Bisphosphonate zoledronate treatment not effective in women with chemoresistant breast cancer

Published on December 14, 2013 at 9:55 AM · No Comments

Treatment with the bisphosphonate zoledronate did not improve outcomes for women with chemoresistant breast cancer, according to initial results of a phase III clinical trial presented here at the 2013 San Antonio Breast Cancer Symposium, held Dec. 10-14.

Many patients with breast cancer are treated with chemotherapy prior to surgery. In some patients who receive this form of treatment, which is called neoadjuvant therapy, no residual invasive cancer can be detected in breast tissue samples and lymph nodes removed during surgery. Patients with residual disease are considered to have breast cancer that is resistant to chemotherapy, and emerging data indicate that they experience poorer long-term outcomes compared with women who respond completely to neoadjuvant therapy.

"Because patients with residual disease after neoadjuvant chemotherapy are considered to have chemoresistant breast cancer, they have few postsurgery treatment options," said Gunter von Minckwitz, M.D., Ph.D., chairman of the German Breast Group in Neu-Isenburg, Germany. "We evaluated a new postsurgery treatment for these patients, the bisphosphonate zoledronate, in a phase III clinical trial.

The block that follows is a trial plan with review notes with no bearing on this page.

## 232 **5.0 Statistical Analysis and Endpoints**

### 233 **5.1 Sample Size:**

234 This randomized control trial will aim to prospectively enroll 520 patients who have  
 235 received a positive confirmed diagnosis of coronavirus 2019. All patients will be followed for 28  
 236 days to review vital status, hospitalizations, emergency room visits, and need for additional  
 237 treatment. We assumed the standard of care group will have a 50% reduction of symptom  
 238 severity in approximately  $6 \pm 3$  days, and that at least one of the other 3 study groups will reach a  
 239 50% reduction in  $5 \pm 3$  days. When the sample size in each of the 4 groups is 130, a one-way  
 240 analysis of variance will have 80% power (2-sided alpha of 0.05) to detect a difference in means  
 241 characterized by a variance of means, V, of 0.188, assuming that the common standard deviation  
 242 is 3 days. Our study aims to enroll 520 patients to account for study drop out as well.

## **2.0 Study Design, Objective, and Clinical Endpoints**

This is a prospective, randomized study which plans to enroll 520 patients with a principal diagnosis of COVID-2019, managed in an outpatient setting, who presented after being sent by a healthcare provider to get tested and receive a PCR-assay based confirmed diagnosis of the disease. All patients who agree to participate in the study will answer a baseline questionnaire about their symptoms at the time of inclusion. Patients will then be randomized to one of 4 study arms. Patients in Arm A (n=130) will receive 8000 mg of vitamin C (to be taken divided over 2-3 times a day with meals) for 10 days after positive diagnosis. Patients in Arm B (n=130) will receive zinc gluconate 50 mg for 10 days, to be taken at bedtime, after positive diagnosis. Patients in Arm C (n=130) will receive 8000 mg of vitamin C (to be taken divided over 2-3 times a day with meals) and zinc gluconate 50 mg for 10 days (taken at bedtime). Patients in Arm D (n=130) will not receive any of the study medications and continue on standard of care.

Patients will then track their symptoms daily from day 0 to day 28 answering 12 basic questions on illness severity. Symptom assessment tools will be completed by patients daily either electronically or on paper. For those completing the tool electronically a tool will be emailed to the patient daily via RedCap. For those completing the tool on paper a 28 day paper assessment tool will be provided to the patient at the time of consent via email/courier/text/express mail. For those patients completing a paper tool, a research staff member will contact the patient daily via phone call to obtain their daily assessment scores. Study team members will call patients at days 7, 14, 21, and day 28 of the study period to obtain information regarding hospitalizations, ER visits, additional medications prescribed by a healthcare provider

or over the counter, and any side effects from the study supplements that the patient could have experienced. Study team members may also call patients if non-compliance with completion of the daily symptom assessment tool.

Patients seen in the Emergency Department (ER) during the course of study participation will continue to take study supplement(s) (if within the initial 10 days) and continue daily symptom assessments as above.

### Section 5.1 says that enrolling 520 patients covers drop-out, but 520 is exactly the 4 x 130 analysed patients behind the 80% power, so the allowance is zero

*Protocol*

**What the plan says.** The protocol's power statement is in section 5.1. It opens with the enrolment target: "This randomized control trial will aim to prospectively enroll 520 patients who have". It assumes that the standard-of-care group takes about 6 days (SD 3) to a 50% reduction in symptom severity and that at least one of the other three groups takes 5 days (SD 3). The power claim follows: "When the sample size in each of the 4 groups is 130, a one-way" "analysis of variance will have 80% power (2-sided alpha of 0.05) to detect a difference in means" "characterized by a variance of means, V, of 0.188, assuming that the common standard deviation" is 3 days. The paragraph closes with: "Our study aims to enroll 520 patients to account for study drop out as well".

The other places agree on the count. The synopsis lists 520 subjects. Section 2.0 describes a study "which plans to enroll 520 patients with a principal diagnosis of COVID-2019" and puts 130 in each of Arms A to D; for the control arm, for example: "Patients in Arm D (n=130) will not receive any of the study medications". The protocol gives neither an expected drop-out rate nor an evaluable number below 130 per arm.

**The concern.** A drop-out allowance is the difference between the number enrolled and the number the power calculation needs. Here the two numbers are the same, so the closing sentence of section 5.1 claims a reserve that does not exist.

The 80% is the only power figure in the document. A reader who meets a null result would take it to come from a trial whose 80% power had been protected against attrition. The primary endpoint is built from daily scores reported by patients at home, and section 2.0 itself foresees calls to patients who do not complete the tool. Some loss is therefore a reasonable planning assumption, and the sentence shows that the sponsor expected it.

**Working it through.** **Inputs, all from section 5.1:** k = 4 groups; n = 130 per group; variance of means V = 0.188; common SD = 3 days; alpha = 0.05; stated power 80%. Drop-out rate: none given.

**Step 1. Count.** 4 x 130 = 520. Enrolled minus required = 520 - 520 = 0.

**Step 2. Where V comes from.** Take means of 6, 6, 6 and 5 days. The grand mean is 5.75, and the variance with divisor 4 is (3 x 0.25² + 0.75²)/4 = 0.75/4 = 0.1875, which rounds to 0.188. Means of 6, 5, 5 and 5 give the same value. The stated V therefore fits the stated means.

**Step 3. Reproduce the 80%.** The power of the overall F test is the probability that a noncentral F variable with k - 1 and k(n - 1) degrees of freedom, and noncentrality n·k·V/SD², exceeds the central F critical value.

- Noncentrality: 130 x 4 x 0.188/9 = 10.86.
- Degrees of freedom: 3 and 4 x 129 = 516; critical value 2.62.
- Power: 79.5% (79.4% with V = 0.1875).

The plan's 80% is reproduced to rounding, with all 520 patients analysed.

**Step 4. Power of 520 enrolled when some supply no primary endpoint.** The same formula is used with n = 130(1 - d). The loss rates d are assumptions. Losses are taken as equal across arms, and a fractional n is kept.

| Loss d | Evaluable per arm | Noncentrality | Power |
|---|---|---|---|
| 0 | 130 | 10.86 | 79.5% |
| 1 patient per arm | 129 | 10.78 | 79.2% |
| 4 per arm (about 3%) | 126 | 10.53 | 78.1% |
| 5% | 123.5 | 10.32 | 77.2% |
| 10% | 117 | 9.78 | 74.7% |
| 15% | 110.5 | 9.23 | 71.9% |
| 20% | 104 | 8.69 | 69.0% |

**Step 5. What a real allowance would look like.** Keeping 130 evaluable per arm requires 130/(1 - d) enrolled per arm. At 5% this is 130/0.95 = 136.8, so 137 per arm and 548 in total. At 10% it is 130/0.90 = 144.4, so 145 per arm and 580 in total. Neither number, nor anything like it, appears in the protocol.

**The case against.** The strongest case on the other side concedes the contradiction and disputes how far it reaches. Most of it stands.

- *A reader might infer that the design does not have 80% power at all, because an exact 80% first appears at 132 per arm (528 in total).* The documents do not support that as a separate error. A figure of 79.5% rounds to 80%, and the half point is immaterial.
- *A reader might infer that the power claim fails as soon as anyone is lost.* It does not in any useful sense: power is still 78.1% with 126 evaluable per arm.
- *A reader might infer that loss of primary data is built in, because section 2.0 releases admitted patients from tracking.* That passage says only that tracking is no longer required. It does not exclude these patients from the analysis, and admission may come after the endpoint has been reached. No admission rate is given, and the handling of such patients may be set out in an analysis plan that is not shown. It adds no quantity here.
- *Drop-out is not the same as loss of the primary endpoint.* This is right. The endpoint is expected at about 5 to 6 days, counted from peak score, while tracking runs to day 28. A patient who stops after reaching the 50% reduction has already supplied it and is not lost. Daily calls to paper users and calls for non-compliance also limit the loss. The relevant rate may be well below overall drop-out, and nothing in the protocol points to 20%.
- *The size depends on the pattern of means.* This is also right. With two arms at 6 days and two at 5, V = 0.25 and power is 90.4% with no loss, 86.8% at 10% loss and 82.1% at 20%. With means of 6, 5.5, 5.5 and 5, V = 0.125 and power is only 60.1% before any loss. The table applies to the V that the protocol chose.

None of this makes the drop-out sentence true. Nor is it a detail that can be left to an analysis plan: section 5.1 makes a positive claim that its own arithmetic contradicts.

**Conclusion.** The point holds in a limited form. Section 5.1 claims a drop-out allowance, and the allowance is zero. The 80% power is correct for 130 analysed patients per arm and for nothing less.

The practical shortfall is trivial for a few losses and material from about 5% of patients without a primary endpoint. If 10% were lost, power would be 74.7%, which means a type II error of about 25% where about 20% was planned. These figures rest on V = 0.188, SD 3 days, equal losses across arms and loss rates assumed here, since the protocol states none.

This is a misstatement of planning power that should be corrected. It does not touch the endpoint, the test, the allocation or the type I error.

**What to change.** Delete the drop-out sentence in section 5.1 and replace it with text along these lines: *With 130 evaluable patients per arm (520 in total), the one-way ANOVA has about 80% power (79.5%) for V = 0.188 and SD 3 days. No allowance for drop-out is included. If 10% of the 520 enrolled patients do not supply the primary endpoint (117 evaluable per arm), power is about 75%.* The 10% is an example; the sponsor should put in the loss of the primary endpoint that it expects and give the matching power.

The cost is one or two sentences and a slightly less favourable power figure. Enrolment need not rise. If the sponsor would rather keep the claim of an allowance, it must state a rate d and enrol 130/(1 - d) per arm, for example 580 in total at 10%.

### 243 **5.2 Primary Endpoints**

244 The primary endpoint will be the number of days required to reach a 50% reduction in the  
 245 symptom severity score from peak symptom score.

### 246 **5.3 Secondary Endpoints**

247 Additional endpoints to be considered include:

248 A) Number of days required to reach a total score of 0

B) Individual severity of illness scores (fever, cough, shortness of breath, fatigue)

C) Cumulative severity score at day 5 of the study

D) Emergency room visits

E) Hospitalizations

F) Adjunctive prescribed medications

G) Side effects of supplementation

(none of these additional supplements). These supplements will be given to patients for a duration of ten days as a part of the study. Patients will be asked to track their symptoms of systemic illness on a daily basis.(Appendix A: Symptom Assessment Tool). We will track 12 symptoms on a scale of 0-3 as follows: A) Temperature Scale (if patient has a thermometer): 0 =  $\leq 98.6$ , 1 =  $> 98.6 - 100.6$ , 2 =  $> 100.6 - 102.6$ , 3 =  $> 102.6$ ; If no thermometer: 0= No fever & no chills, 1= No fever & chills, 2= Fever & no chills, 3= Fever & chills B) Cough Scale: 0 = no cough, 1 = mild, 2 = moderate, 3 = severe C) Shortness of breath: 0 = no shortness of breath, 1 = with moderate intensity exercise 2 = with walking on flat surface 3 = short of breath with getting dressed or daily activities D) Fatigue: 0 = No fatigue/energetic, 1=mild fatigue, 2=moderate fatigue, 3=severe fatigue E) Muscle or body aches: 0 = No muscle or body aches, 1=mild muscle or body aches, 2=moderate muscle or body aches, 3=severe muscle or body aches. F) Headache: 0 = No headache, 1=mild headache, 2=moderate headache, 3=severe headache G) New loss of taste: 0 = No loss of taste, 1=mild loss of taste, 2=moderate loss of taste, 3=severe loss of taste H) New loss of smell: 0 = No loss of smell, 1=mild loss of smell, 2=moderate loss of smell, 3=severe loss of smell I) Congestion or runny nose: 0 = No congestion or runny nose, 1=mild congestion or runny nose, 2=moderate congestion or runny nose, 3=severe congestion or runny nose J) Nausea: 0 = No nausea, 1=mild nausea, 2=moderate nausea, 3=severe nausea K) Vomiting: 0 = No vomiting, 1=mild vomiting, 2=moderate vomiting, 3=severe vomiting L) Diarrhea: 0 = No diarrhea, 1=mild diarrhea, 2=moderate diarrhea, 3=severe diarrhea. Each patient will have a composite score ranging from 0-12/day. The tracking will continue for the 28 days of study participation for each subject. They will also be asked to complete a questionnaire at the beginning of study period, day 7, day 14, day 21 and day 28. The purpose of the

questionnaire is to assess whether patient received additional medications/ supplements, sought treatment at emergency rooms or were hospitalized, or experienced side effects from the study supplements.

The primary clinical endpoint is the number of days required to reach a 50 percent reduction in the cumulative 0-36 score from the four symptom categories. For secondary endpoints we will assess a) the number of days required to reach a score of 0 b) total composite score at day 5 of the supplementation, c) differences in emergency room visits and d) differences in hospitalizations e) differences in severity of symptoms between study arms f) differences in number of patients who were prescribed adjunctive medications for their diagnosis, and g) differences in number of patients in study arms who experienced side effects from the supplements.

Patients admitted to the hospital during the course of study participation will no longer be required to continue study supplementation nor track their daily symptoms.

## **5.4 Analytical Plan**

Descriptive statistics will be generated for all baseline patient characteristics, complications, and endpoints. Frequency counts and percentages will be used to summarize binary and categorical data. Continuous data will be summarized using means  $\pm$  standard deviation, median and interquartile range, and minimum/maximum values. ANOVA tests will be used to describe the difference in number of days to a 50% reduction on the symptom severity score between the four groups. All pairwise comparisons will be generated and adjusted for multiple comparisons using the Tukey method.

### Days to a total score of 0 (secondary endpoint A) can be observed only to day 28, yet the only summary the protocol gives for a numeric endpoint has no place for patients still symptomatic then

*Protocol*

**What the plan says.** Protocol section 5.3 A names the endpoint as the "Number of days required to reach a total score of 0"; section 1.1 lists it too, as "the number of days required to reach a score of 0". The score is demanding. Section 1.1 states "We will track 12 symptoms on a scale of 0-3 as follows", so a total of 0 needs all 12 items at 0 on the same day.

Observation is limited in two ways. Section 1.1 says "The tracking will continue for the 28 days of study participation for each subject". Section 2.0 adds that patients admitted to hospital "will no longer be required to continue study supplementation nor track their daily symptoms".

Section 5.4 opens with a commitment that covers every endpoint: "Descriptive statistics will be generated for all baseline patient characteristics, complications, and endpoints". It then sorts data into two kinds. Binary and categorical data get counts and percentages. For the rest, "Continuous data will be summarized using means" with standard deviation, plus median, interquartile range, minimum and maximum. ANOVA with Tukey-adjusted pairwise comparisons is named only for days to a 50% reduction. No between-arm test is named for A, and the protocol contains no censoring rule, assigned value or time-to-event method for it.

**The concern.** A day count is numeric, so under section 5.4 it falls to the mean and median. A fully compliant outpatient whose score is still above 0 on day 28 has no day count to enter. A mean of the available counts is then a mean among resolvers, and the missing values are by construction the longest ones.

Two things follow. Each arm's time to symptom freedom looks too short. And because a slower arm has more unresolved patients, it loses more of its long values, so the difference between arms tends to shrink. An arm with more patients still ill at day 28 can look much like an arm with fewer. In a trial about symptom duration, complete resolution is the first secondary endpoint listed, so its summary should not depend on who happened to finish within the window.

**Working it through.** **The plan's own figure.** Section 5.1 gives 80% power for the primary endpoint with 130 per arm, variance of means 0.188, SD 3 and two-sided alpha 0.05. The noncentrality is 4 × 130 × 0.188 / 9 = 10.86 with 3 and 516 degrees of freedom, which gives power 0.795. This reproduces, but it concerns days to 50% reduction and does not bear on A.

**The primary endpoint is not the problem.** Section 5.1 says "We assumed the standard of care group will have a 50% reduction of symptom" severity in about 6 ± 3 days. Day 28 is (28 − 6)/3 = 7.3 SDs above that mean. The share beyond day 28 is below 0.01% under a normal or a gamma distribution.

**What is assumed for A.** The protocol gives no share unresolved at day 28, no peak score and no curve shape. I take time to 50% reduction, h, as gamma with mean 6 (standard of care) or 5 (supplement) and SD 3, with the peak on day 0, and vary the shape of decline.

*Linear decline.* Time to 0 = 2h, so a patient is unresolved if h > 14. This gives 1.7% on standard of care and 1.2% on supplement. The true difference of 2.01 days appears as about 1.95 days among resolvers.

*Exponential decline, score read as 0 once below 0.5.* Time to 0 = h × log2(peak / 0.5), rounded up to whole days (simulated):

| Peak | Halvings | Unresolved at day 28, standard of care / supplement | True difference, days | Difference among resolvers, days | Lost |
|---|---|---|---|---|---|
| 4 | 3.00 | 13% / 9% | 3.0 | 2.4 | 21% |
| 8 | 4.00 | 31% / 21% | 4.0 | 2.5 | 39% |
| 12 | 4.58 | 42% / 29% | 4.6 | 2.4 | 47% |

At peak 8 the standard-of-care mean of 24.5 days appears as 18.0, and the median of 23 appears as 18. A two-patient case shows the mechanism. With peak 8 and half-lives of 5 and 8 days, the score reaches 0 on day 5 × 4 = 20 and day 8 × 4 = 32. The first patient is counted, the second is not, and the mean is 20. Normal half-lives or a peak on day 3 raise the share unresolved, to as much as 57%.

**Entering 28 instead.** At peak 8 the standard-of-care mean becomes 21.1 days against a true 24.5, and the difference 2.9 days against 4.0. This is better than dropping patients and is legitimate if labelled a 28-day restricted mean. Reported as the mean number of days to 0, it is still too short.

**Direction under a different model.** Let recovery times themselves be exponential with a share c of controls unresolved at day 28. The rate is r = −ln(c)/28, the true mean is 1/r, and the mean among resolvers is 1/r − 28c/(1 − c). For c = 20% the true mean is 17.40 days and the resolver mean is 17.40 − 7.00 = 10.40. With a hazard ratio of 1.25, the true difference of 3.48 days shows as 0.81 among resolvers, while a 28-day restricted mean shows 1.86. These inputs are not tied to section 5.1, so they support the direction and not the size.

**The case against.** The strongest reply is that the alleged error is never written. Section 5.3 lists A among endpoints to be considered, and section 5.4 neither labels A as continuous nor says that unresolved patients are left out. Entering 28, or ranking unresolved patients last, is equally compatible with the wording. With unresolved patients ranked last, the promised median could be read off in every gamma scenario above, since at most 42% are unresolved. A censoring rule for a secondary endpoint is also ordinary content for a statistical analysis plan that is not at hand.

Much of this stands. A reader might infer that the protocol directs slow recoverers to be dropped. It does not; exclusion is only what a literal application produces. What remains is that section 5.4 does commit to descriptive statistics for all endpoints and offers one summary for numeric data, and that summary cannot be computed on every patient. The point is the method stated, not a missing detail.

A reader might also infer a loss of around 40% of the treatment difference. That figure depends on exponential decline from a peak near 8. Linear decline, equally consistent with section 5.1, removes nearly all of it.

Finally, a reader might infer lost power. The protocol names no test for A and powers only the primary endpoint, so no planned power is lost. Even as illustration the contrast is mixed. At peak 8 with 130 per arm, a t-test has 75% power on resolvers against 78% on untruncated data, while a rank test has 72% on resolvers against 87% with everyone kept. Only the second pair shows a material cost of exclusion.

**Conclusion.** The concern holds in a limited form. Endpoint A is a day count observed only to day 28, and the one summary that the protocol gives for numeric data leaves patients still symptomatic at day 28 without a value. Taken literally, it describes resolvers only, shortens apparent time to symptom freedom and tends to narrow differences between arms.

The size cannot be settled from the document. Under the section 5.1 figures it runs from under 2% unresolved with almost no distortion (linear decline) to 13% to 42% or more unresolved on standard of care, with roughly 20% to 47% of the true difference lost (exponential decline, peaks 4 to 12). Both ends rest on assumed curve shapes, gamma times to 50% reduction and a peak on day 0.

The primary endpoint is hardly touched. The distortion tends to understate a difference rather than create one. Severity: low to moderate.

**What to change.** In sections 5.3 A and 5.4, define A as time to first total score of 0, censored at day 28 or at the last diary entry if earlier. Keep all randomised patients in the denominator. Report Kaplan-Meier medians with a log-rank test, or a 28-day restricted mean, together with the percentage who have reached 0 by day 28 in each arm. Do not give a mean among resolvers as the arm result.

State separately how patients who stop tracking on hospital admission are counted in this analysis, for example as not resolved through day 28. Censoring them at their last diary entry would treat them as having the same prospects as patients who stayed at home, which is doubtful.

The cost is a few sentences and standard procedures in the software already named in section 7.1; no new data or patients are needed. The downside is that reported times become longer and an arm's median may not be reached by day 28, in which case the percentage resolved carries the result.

"We are disappointed to report that zoledronate had no effect on event-free survival. That is, it had no effect on the number of patients who had disease relapse, developed a new cancer, or died.Although the results are completely negative, we hope that our experience running the first phase III clinical trial to test a treatment in women who had not had a complete response to neoadjuvant therapy will inform future post-neoadjuvant phase III clinical trials," added von Minckwitz, who is also professor of gynecology at the University of Frankfurt. "We experienced a number of challenges while conducting this study, and are sharing what we have learned with other researchers running, or thinking of running, these extremely complicated clinical trials."

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